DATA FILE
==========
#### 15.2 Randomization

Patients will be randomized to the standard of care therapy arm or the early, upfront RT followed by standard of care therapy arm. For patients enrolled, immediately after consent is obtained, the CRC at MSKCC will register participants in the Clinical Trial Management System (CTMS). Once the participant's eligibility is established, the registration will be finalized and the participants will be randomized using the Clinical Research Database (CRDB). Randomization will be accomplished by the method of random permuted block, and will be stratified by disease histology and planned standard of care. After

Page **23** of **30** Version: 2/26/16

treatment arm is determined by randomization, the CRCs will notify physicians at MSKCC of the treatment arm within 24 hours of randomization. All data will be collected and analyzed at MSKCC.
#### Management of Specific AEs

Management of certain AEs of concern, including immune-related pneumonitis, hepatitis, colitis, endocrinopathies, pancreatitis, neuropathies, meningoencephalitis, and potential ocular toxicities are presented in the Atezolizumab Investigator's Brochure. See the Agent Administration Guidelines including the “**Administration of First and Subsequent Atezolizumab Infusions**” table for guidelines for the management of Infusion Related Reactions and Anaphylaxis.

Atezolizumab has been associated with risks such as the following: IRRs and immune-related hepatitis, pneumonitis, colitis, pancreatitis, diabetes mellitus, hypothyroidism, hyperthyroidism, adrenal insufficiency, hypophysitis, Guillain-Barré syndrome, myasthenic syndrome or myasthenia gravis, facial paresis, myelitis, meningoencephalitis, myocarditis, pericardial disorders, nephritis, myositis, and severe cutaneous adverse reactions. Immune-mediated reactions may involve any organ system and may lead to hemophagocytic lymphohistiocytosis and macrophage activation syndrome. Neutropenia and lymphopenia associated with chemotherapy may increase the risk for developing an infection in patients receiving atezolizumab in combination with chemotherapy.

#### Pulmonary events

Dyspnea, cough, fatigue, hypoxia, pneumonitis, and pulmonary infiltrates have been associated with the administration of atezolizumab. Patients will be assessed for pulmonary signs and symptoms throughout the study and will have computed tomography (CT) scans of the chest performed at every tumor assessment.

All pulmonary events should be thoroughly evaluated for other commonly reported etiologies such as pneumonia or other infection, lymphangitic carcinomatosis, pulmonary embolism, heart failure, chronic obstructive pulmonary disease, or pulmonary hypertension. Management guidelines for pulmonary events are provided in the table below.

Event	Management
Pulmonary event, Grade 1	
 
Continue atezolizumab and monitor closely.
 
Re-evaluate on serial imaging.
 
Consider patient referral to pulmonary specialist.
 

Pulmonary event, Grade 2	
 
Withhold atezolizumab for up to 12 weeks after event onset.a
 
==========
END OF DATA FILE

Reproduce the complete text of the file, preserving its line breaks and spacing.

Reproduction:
#### 15.2 Randomization

Patients will be randomized to the standard of care therapy arm or the early, upfront RT followed by standard of care therapy arm. For patients enrolled, immediately after consent is obtained, the CRC at MSKCC will register participants in the Clinical Trial Management System (CTMS). Once the participant's eligibility is established, the registration will be finalized and the participants will be randomized using the Clinical Research Database (CRDB). Randomization will be accomplished by the method of random permuted block, and will be stratified by disease histology and planned standard of care. After

Page **23** of **30** Version: 2/26/16

treatment arm is determined by randomization, the CRCs will notify physicians at MSKCC of the treatment arm within 24 hours of randomization. All data will be collected and analyzed at MSKCC.
#### Management of Specific AEs

Management of certain AEs of concern, including immune-related pneumonitis, hepatitis, colitis, endocrinopathies, pancreatitis, neuropathies, meningoencephalitis, and potential ocular toxicities are presented in the Atezolizumab Investigator's Brochure. See the Agent Administration Guidelines including the “**Administration of First and Subsequent Atezolizumab Infusions**” table for guidelines for the management of Infusion Related Reactions and Anaphylaxis.

Atezolizumab has been associated with risks such as the following: IRRs and immune-related hepatitis, pneumonitis, colitis, pancreatitis, diabetes mellitus, hypothyroidism, hyperthyroidism, adrenal insufficiency, hypophysitis, Guillain-Barré syndrome, myasthenic syndrome or myasthenia gravis, facial paresis, myelitis, meningoencephalitis, myocarditis, pericardial disorders, nephritis, myositis, and severe cutaneous adverse reactions. Immune-mediated reactions may involve any organ system and may lead to hemophagocytic lymphohistiocytosis and macrophage activation syndrome. Neutropenia and lymphopenia associated with chemotherapy may increase the risk for developing an infection in patients receiving atezolizumab in combination with chemotherapy.

#### Pulmonary events

Dyspnea, cough, fatigue, hypoxia, pneumonitis, and pulmonary infiltrates have been associated with the administration of atezolizumab. Patients will be assessed for pulmonary signs and symptoms throughout the study and will have computed tomography (CT) scans of the chest performed at every tumor assessment.

All pulmonary events should be thoroughly evaluated for other commonly reported etiologies such as pneumonia or other infection, lymphangitic carcinomatosis, pulmonary embolism, heart failure, chronic obstructive pulmonary disease, or pulmonary hypertension. Management guidelines for pulmonary events are provided in the table below.

Event	Management
Pulmonary event, Grade 1	
 
Continue atezolizumab and monitor closely.
 
Re-evaluate on serial imaging.
 
Consider patient referral to pulmonary specialist.
 

Pulmonary event, Grade 2	
 
Withhold atezolizumab for up to 12 weeks after event onset.a
 